Monday, May 25, 2015

For Cate: (Non-) Ruffled Capri Pants

In addition to the two tops I made for Cate, I also made her two pairs of capri pants using the Ruffled Capris pattern from Sew Classic Clothes for Girls.  The pattern is for a pair of shorts or capris (depending on length) with two front slash  pockets, one ruffled back pocket and ruffles on the hems of the legs.  The waist has elastic in the back waistband but is flat in the front.  I decided to leave off the back pocket and the ruffles but I did include the front pockets.  The first pair was made from a remnant of the stretch denim I used to make my Miette skirt.  I made a size four thinking I could simply install a fairly tight waistband then loosen the elastic as she grew.  But, the pants were clearly too big in the waist and after fiddling with the waist for a stupid amount of time, I finally gave up and threaded the elastic through the entire waistband.  The next issue I had to deal with were the pockets.  They are slash pockets with a scalloped top with the option of functional or decorative buttons.  I didn't feel like dealing with buttonholes on the pockets and in any case, Cate has difficulty with buttons so if I wanted the pockets to be usable, they would have to remain unbuttoned.  I did plan on adding the buttons as a decoration, though.  However, the pockets gaped so much when she tried on the pants that I actually sewed on a button going through the pocket to help keep it closed.

Even with the buttons the pockets still gape a
little when the pants are on her

Pretend I ironed these before taking this
The second pair of pants I decided to leave off the front slash pockets and add patch pockets to the sides of the legs.  I also decided to to make a size 3 instead of size 4.  The pattern only comes in even sizes, but it wasn't difficult to draw lines halfway between sizes 2 and 4.  I used a remnant of some khaki cotton bottomweight fabric that I used to make a Ginger skirt that I never blogged about.  These pants went together much better and I even managed to make the waistband work with the elastic only in the back.  The pockets went on easily and overall look less baggy than the denim pair.  Alas, they are too short in the back and, were it not for her pull-ups (disposable training pants), she would have a serious case of plumber's butt every time she bent over.  It's really too bad, because she looks adorable in them when she's standing up and her top is covering the waist.  I wonder if I could add some sort of yoke in the back that actually looks intentional in order to give them a little more coverage?  Beyond the back waist issue, they pretty much just fit her exactly which means they won't fit at all after her next growth spurt.  So, it's back to the size 4, I think.  I suspect the reason the size four looked so baggy was due to the front pockets so I will leave them off again.  I like having the patch pockets on the sides of the legs because they are easy to access for her, so I will probably do that again.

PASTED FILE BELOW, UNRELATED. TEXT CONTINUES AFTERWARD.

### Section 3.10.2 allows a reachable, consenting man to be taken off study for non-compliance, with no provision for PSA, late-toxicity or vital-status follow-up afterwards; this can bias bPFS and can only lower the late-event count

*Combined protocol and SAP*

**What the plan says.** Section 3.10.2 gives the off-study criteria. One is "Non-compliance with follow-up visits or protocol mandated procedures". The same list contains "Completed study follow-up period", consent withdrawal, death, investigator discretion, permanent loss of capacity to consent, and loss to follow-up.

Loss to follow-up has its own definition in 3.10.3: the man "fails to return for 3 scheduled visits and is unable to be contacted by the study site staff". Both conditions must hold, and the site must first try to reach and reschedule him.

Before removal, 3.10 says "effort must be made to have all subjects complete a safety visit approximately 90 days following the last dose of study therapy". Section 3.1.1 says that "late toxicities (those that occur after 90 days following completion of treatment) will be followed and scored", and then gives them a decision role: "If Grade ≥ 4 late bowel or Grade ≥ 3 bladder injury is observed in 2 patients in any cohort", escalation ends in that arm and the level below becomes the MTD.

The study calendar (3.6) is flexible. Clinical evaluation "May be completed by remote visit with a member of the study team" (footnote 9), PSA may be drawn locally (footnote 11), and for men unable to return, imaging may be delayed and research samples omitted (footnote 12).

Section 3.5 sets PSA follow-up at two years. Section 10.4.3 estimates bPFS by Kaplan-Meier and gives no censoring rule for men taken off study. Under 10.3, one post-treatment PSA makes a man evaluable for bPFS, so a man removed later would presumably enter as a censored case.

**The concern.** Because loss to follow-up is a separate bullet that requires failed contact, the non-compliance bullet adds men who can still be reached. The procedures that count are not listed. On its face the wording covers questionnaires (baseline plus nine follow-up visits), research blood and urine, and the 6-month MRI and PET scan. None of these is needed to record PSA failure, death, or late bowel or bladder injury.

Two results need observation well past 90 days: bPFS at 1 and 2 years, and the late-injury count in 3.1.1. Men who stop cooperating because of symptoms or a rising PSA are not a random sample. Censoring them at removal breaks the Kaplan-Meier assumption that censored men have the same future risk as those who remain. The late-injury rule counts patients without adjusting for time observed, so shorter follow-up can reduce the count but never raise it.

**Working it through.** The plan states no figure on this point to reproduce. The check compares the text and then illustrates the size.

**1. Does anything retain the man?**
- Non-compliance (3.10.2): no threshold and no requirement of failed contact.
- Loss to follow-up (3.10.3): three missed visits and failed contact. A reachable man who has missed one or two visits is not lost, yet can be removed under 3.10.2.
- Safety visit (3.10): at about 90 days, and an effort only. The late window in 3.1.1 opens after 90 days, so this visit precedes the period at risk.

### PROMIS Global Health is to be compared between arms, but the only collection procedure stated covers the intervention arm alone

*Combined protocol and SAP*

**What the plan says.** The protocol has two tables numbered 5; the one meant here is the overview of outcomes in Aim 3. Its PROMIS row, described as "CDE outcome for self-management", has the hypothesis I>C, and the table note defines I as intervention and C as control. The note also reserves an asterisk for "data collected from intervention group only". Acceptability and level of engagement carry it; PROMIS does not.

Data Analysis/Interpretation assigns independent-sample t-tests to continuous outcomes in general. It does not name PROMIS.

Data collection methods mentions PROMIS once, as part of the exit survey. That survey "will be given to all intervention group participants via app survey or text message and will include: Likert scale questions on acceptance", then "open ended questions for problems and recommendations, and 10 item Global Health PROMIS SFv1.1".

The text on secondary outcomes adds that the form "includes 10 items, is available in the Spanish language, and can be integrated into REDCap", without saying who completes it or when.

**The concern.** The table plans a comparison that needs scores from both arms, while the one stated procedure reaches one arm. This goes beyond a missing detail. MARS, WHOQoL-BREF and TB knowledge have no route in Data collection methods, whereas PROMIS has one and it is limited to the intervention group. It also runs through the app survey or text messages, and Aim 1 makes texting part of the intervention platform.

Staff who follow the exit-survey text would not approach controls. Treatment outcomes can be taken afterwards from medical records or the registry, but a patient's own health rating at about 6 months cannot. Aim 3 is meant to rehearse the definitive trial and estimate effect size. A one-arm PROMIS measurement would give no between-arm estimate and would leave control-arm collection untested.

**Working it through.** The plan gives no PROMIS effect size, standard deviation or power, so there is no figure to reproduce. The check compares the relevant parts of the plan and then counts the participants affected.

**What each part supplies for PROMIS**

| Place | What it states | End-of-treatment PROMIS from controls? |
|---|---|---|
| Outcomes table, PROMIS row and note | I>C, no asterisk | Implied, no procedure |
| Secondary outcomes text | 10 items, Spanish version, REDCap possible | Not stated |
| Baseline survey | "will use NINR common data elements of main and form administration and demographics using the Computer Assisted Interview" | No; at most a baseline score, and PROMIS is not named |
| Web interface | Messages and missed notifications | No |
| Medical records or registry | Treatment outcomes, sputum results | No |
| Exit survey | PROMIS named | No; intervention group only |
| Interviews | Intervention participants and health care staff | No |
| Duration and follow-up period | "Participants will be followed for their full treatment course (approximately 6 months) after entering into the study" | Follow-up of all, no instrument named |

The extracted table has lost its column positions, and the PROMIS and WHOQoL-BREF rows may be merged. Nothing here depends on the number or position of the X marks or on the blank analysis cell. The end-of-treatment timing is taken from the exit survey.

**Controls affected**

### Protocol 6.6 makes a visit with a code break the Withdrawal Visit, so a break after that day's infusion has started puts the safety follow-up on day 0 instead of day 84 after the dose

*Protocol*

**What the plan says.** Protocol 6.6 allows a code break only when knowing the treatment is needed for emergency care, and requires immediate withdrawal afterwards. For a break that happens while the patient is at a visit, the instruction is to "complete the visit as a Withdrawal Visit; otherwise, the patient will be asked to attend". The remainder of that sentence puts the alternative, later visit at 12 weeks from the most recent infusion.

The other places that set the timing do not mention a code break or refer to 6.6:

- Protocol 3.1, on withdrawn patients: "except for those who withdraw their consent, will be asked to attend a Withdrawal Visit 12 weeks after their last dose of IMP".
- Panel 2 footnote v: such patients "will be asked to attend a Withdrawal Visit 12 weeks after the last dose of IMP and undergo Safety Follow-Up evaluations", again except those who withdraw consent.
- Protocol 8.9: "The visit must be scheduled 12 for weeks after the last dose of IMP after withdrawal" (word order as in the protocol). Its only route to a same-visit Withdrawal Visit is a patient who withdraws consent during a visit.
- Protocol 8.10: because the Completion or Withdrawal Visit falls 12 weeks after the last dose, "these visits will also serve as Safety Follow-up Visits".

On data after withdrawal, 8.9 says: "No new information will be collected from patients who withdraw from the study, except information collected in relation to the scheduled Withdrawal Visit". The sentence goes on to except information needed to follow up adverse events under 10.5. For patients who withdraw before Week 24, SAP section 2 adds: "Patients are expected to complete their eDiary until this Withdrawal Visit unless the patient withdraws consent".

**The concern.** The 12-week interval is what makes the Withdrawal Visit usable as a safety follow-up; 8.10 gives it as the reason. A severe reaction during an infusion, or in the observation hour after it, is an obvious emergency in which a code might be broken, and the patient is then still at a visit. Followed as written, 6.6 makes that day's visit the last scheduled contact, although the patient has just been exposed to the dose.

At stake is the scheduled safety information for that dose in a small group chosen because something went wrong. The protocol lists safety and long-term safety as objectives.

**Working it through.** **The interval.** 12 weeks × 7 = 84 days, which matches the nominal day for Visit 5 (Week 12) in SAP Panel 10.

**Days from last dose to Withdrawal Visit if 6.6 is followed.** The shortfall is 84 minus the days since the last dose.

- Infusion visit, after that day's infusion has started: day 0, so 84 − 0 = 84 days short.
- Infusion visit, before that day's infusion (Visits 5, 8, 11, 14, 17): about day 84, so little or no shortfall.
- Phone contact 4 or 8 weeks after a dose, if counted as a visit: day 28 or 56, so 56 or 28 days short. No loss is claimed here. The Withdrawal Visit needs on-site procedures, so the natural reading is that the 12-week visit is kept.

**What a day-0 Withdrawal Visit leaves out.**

Cate, Movie Star!
On both pairs of pants I sewed the waistband facing closed on the inside by stitching in the ditch on the outside of the pants.  I assembled the waistband, sewed the waistband seam, folded the facing to the inside, folded the bottom of the facing over about a quarter inch so that the raw edge would be enclosed, then sewed directly on top of the waistband seam from the front.  It's a little tricky because you have to pay close attention to your stitching so that you stay exactly on the seamline* on the outside of the garment while at the same time making sure that you are catching the waistband facing on the inside.  When I've sewn skirts that have a waistband (for myself) I've always topstitched to catch that waistband facing because it's easier.  But, I'm less picky about my sewing for Cate (whenever I start to obsess I remind myself it's for a 3 year old who will likely get stains all over it at some point), so I figured I would try the stitch in the ditch technique because it was less likely to bother me if it wasn't perfect.  That's one of the nice things about making such small clothes, it give you a chance to try new things in small amounts.

I'm definitely making more capris from this pattern (maybe even with ruffles, who knows?) and probably the shorts as well.  However, I've also purchased a shorts pattern from MADE with a ton of variations for design features, so I think I may try those next, although she's not likely to need shorts for awhile.  It's been unseasonably chilly here in the Bay area.

*The spellchecker in blogger keeps auto-correcting "seamline" to "seamen". Strange.

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